Crime And Attractiveness On Sentence Study

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Effect of Crime and Attractiveness on Sentence Length
Some people are simply blessed with good genes and are born attractive. There are times when this tends to be beneficial, and when it comes to prison sentencing after a crime, that fact may remain true. In this experiment we look at exactly this kind of situation. This becomes important for judges and other high up officials to understand that their thoughts might be swayed by attractiveness when making sentencing decisions. Sigall and Ostrove’s (1975) experiment relates most closely to ours. They wanted to know if a crime unrelated to attractiveness, such as burglary, would benefit attractive defendants and if a crime related to attractiveness, such as swindle, would result in a harsher
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The key findings overall confirmed their hypothesis, they demonstrated that in the attractiveness-unrelated crime (burglary) that the unattractive person was more severely punished than the attractive defendant, but when the crime was attractiveness-related (swindle) the attractive defendant was treated more harshly. The study also confirmed that participants viewed the crimes to have equal seriousness so attractiveness was the sole cause for the difference. After this study questions remained about how this laboratory situation would hold up in a courtroom situation with actual consequences for the defendant and a room of jurors to discuss the …show more content…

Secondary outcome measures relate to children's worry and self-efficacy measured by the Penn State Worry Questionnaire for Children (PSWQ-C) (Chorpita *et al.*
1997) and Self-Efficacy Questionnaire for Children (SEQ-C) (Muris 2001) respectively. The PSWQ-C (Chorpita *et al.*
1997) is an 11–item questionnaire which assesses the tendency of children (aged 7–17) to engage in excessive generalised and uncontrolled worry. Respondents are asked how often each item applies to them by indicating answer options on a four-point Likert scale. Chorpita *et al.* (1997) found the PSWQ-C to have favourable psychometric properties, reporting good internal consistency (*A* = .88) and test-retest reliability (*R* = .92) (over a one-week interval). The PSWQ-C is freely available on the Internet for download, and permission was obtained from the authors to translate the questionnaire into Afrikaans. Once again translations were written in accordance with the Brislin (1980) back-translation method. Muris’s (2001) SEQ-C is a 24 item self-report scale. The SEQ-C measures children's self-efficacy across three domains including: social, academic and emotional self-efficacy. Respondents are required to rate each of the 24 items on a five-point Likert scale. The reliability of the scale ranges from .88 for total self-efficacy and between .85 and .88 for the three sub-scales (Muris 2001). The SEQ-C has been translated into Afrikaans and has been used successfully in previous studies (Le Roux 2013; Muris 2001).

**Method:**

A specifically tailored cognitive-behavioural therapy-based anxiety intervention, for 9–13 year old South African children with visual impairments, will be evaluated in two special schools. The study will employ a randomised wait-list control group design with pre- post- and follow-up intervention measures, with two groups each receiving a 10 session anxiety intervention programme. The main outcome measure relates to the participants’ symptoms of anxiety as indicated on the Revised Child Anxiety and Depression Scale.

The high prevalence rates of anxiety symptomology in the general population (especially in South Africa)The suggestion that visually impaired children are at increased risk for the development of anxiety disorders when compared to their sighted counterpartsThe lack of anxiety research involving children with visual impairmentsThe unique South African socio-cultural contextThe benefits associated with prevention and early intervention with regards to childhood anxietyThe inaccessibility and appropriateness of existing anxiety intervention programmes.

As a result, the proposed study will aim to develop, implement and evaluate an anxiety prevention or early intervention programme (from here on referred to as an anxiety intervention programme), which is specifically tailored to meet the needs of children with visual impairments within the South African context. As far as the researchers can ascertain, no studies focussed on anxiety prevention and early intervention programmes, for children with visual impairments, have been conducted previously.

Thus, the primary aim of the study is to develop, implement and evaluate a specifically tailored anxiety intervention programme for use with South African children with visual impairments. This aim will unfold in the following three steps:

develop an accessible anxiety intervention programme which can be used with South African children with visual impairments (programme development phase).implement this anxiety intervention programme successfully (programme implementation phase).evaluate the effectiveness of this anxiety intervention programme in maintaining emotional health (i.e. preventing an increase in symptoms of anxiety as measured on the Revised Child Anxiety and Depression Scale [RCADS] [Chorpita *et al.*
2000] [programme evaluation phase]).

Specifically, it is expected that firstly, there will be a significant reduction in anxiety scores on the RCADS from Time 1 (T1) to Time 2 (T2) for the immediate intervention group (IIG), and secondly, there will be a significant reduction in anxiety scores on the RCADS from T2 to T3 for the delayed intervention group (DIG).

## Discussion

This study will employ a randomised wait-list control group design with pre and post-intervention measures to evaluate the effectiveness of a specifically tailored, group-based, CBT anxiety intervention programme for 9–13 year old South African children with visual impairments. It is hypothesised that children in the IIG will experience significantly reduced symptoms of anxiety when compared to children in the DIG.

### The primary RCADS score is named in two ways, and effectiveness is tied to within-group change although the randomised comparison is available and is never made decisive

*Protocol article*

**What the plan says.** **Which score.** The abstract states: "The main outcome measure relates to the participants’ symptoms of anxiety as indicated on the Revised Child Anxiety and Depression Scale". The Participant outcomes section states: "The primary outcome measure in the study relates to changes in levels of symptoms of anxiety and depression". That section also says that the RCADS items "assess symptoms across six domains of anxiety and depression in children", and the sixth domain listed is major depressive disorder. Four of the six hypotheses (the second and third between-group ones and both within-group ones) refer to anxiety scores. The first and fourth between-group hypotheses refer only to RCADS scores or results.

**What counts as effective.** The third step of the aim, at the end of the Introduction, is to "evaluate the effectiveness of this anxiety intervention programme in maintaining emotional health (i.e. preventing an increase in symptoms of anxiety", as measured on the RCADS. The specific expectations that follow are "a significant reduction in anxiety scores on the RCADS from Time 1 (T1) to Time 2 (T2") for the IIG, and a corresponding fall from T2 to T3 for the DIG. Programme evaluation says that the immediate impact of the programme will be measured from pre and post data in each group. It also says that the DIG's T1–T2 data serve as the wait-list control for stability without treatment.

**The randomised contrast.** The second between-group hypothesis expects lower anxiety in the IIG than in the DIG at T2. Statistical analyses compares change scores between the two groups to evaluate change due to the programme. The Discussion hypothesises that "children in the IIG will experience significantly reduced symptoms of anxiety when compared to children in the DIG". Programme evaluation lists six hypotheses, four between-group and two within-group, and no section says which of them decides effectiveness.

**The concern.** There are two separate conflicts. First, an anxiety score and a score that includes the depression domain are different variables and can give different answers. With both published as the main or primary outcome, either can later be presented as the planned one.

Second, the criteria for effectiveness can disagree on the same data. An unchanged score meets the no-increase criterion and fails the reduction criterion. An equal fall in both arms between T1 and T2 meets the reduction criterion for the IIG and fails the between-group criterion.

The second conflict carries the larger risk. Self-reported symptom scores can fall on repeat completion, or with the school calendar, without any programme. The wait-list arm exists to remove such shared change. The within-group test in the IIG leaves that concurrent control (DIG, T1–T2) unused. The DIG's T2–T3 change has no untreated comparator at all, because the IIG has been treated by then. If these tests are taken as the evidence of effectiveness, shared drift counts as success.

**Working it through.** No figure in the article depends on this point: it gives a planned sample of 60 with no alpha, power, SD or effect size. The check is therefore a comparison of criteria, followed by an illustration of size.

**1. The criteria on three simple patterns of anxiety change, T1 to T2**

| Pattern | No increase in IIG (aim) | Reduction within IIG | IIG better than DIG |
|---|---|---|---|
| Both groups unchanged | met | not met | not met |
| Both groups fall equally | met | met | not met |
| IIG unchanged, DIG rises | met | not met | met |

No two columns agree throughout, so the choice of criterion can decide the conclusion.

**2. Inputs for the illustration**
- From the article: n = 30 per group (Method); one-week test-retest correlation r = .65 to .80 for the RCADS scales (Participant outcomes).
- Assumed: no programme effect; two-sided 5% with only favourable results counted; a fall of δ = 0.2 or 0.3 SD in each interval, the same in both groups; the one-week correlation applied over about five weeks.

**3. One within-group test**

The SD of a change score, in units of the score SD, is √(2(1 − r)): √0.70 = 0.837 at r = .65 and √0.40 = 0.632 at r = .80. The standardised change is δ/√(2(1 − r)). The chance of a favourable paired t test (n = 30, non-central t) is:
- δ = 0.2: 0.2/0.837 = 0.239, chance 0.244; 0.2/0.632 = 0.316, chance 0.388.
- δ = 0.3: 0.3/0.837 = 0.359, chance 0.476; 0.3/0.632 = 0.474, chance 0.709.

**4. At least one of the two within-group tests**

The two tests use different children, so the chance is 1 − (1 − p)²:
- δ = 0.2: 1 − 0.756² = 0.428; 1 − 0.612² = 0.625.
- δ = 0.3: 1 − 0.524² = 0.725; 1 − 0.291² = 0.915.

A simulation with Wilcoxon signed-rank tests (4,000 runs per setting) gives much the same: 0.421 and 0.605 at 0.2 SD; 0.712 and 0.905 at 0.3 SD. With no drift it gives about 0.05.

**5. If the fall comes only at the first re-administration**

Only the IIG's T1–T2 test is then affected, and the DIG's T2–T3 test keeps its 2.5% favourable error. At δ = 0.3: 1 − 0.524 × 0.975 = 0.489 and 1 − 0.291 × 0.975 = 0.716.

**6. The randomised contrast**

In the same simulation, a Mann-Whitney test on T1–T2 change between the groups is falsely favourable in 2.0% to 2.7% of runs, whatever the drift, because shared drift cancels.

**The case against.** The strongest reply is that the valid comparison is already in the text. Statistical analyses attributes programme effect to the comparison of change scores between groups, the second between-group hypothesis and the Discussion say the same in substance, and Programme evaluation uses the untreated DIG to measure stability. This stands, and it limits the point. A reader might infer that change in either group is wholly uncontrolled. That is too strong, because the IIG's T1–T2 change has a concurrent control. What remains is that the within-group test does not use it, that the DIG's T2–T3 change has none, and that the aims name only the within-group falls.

This question differs from previous research explored because the choice of sentence, either death or life in prison, has not yet been considered in addition to attractiveness. The independent variable being attractiveness of the defendant (attractive or unattractive) along with locus of control of the juror (internal or external) and the dependent variable being the sentence given (either life in prison or the death penalty). They hypothesized that “the mock jurors would select the death penalty for the unattractive defendants more often than they would for the attractive defendants. They further expected that those considered internals in relation to locus of control in their pool of mock jurors would select the death penalty more often than those considered externals in relation to locus of control (Beckham, Spray, & Pietz, 2007, p.288).” They found that the attractiveness of the defendant, race of the defendant, and locus of control of the juror were not statistically significant when jurors determined life or death. However, they did find that age and gender (variables not originally measured in this study) of the juror played a small role in the decision making process. “Younger and older men (those approximately 20-40 years old, and

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